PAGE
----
Why every man should own a tuxedo

Don't fear the tux—embrace it

Hulton-Deutsch Collection/Corbis

Hulton-Deutsch Collection/Corbis

As cultural iconography goes, the tuxedo has a bad rap. Thanks to characters like Jay Gatsby and Rich Uncle Pennybags, the tux is seen as the uniform of the 1%, associated with indulgence and elitism. So severe is this problem that civilized, successful men still rent tuxedos, as if to say, I am but a visitor here in this black-tie world. This is a shame, not just because tuxedos are extraordinarily flattering, but because they are, in fact, a quintessentially democratic garment.

Of course, this may not seem obvious, given the tux’s aristocratic history. When the Gilded Age financier James Brown Potter was invited to spend a weekend in the English countryside with the Prince of Wales in 1886, he asked Savile Row tailor Henry Poole to suggest appropriate attire. Poole recommended a short jacket without tails. Potter loved the jacket and wore it later that year at Tuxedo Park, his upstate New York country club, inspiring much imitation. Thus the tuxedo was born. (The name has Iroquois roots, thanks to the club’s namesake lake, Ptuck-sepo.) But not everyone was enamoured with the style. In 1898, the New York Times argued that the “half-decent and altogether vulgar undress known as the Tuxedo jacket” was acceptable only in very casual settings. Still, tuxedos were more affordable and easier to launder than tails, and by 1922 Emily Post called them “the essential evening dress of a gentleman.” It was around this time that tuxedo rental services appeared.

It was also during the 1920s that the ensemble’s essential form took shape. Then, as now, the key components include black or midnight-blue wool trousers with a striped outseam; a matching jacket, typically unvented, featuring a satin lapel (peak is most classic, notch is safest, shawl collar is most elegant); a black bow tie (neckties are gauche); and unadorned black leather shoes (patent slip-ons are traditional; oxfords are understated). The cummerbund, which I find bizarre, has colonial Indian roots (kamar-band is Hindustani for waist tie). These days, a nice white shirt—ideally with bib front and French cuffs—will suffice.

The rigidity of these rules that haven’t changed in a century is integral to the tuxedo’s democratic character. In a tux, as in a voting booth, all gentlemen are equal. Creativity and trendiness are irrelevant. And in contrast with tails, which were worn only by elite men going to elite events, tuxedos have become standard for all formal affairs, from glitzy charity balls to cash bar weddings.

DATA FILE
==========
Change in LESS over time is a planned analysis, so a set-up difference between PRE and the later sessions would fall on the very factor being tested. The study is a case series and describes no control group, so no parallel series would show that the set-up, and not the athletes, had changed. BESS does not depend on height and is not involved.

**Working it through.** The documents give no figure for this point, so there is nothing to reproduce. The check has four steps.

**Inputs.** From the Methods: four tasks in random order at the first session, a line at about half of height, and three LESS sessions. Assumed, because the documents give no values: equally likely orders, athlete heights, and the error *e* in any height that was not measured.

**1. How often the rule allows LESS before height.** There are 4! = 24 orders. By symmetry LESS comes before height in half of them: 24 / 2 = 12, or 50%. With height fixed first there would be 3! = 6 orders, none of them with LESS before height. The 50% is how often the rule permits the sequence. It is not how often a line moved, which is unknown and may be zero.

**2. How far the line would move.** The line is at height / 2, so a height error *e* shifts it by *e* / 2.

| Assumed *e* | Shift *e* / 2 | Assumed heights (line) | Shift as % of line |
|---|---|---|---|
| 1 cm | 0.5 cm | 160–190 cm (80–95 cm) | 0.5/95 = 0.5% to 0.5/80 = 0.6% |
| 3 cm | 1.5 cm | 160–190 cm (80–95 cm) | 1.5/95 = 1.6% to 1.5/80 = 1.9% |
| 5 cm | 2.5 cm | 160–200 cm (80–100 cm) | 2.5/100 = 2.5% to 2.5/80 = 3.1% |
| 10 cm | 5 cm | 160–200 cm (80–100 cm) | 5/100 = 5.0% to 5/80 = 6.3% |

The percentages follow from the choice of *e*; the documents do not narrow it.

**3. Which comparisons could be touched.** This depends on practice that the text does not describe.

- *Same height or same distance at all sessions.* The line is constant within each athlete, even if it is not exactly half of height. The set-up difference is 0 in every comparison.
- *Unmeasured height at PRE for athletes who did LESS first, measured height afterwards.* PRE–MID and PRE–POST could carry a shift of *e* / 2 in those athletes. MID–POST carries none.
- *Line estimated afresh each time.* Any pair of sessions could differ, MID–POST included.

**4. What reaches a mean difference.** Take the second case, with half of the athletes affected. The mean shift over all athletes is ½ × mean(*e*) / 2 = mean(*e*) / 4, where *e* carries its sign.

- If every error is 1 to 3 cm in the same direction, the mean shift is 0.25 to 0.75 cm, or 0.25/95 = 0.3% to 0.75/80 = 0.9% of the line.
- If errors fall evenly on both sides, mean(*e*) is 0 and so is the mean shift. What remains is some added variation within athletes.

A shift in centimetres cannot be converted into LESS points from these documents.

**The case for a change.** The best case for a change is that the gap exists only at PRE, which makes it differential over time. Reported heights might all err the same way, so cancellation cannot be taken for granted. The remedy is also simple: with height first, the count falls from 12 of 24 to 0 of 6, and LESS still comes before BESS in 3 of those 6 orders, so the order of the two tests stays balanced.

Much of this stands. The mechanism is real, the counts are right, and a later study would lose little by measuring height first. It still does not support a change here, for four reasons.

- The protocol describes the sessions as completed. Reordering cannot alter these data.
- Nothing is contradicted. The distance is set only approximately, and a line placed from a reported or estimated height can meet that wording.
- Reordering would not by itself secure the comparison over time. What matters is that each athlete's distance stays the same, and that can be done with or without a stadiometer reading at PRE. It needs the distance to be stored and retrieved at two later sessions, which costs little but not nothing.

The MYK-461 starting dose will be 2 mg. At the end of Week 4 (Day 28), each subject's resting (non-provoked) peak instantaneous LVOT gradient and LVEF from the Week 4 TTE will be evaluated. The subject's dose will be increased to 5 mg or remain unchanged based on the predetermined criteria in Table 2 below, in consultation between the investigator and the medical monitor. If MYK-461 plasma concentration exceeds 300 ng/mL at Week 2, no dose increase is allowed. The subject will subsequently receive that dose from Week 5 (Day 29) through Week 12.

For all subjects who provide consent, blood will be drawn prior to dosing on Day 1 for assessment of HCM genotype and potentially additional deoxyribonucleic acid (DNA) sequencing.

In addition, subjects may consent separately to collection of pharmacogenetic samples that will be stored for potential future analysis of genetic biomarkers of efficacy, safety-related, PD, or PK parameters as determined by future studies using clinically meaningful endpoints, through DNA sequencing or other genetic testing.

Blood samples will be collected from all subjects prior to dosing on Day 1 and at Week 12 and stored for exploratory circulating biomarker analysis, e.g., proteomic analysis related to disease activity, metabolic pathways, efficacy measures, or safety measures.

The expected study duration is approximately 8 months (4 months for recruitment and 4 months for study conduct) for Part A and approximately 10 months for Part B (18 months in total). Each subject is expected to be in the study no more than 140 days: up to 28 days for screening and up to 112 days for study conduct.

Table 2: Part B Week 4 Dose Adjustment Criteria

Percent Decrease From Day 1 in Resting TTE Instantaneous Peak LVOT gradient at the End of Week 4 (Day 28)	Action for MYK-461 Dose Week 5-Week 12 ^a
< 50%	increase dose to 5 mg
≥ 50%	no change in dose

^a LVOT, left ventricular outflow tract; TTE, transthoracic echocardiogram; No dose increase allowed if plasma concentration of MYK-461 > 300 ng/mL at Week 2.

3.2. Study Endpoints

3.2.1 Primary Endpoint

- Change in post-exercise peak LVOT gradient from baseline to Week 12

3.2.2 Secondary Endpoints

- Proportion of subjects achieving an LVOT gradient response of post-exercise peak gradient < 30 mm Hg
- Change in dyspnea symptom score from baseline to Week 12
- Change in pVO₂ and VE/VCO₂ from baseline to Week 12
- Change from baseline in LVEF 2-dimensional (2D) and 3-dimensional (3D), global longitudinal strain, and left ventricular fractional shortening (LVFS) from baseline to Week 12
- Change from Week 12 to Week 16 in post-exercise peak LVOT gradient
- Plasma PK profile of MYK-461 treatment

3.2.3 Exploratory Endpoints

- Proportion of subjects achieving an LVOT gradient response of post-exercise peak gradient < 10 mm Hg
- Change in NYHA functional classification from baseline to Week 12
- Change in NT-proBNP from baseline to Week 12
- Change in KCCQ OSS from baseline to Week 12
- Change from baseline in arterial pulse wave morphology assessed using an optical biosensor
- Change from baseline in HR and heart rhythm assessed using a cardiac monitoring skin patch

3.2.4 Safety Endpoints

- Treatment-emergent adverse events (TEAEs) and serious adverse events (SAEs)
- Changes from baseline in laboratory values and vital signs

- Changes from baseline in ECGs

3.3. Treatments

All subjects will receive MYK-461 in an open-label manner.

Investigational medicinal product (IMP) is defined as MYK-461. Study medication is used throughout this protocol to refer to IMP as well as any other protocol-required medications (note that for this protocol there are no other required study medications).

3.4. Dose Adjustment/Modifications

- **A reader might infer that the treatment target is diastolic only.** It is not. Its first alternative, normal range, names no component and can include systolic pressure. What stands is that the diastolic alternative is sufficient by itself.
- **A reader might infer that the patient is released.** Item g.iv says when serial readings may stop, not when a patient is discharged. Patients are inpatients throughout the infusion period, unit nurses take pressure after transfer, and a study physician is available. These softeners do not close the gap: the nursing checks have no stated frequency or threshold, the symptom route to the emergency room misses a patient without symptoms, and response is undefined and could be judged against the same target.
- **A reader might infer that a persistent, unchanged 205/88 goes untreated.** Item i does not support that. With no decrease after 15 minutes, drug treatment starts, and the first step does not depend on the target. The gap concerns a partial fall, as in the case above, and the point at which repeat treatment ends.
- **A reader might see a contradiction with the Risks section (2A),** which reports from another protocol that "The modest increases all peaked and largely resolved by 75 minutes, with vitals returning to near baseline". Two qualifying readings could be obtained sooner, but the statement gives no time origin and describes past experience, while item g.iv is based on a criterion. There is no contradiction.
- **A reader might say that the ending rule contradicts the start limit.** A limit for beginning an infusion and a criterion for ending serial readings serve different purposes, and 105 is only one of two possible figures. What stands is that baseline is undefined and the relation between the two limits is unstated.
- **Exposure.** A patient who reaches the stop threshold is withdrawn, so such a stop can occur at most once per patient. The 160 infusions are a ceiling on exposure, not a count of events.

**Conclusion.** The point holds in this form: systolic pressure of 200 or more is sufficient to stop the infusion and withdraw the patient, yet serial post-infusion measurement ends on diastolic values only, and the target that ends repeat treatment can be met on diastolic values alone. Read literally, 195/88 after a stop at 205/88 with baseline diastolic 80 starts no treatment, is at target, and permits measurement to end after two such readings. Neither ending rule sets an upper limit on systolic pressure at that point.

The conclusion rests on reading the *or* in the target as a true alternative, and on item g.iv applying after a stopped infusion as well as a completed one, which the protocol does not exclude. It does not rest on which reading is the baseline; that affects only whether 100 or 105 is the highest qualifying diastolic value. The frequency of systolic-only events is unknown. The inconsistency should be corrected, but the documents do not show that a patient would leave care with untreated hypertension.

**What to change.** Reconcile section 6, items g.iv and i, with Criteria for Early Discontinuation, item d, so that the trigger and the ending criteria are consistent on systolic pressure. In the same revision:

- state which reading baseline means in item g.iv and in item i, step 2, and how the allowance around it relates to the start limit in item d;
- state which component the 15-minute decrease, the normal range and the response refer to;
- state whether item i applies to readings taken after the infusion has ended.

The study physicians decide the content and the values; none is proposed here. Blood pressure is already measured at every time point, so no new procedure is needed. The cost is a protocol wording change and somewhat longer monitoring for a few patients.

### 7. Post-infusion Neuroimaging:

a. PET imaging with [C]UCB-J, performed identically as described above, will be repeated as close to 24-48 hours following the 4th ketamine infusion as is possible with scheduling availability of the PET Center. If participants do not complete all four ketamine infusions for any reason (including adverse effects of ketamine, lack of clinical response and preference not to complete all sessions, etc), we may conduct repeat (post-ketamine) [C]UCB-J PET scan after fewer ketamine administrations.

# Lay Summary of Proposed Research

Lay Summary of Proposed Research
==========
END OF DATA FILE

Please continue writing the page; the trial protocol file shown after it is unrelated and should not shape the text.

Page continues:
And yet, men insist on renting, driven by the perception that they do not live tuxedo-worthy lives. Every man owes it to himself to own a tux, and to wear it proudly as a symbol of his belief in a world in which men are not judged by the colour of their suits. In wearing one, men submit to a greater cause, offering what my friend, writer Russell Smith, has called “sober backdrops for the dramatic colour and flashes of flesh of the women.” In a powerful way, a tux says, We’re all in this together. And we look damn handsome.

The myth: Tuxedos cost a fortune

Peaked lapel

Suitsupply offers this classic tuxedo collar. It’s not too wide, so it’ll always look sharp.


Notched lapel

The Canadian online suitmaker offers an unbeatable price on a pretty safe tux.

$449 ,

Shawl collar

J.Crew’s Ludlow Shop brings timeless elegance at a reasonable price.


Origin story

Bing Crosby’s Canadian tuxedo

In 1951, a Levi’s-clad Bing Crosby was refused entry to the Hotel Vancouver because he lacked the appropriate attire. An avid wearer of 501’s, the crooner wrote to Levi’s to complain. In response, they made him a double-breasted denim tuxedo, complete with a Red Tab boutonniere and a label inside entitling the wearer “to be duly received and registered with cordial hospitality” at any hotel. For its spring 2014 collection, Levi’s Vintage Clothing paid homage to Bing’s groundbreaking suit with a reissued model.